Coke's Enviga isn't a cure for a bulging belly

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A soft drink that burns calories? Coca-Cola Co. has just introduced one. But don't throw away your Weight Watchers plan.

In a conference call this week, the Atlanta beverage giant unveiled plans to launch Enviga, a sparkling green tea-based soft drink infused with a tantalizing claim: Consume three 12-ounce cans of Enviga over a 24-hour period, and a healthy person of normal weight can burn anywhere from 60 to 100 additional calories. Coke developed the beverage in partnership with Nestle SA.

An executive of the companies' joint venture called the new product a "breakthrough" concept. And the prospect of a drink that could actually melt pounds away set off a mini media frenzy. In a five-minute segment Thursday, NBC's "Today" show led its report on the new drink with the question, "Miracle Beverage: Can Coke drink burn calories?"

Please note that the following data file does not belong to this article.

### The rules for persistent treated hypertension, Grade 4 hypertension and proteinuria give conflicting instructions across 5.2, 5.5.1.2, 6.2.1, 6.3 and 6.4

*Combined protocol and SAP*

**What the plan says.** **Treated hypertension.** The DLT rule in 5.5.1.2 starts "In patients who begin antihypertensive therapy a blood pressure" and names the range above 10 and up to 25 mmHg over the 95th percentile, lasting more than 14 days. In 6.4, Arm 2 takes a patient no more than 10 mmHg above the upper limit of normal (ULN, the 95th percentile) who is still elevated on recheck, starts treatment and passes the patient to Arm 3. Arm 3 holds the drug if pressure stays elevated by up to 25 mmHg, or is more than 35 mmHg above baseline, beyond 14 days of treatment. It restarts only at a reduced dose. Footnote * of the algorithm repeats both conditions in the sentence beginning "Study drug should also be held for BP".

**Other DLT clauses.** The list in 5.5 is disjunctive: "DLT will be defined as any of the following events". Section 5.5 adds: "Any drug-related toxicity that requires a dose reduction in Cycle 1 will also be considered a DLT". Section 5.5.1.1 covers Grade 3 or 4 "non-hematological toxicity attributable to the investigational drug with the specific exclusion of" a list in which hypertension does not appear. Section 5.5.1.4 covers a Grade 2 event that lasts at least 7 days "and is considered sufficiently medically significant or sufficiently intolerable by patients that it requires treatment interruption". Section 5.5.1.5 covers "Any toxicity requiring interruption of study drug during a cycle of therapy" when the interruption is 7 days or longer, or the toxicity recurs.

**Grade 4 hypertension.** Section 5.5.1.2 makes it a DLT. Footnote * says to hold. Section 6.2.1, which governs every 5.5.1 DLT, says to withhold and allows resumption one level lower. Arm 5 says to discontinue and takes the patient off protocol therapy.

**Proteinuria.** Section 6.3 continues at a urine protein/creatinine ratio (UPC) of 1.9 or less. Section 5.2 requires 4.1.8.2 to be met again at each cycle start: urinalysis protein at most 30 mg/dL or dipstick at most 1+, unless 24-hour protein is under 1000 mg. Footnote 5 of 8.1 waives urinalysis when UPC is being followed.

But Enviga -- which will make its first appearance on U.S. store shelves in parts of the Northeast next month, hits stores nationwide in February and then may expand to Latin America, Europe, and Asia later next year -- is no quick fix for a bulging belly.

The science behind Coke's claims -- a study funded by the Coke-Nestle partnership and led by a researcher at the University of Lausanne, near Nestle's Swiss headquarters -- depends partly on research that hasn't been publicly released or formally reviewed by other scientists. But Coke says the study, along with similar research in recent years, supports its assertion about calories burned as a result of drinking Enviga.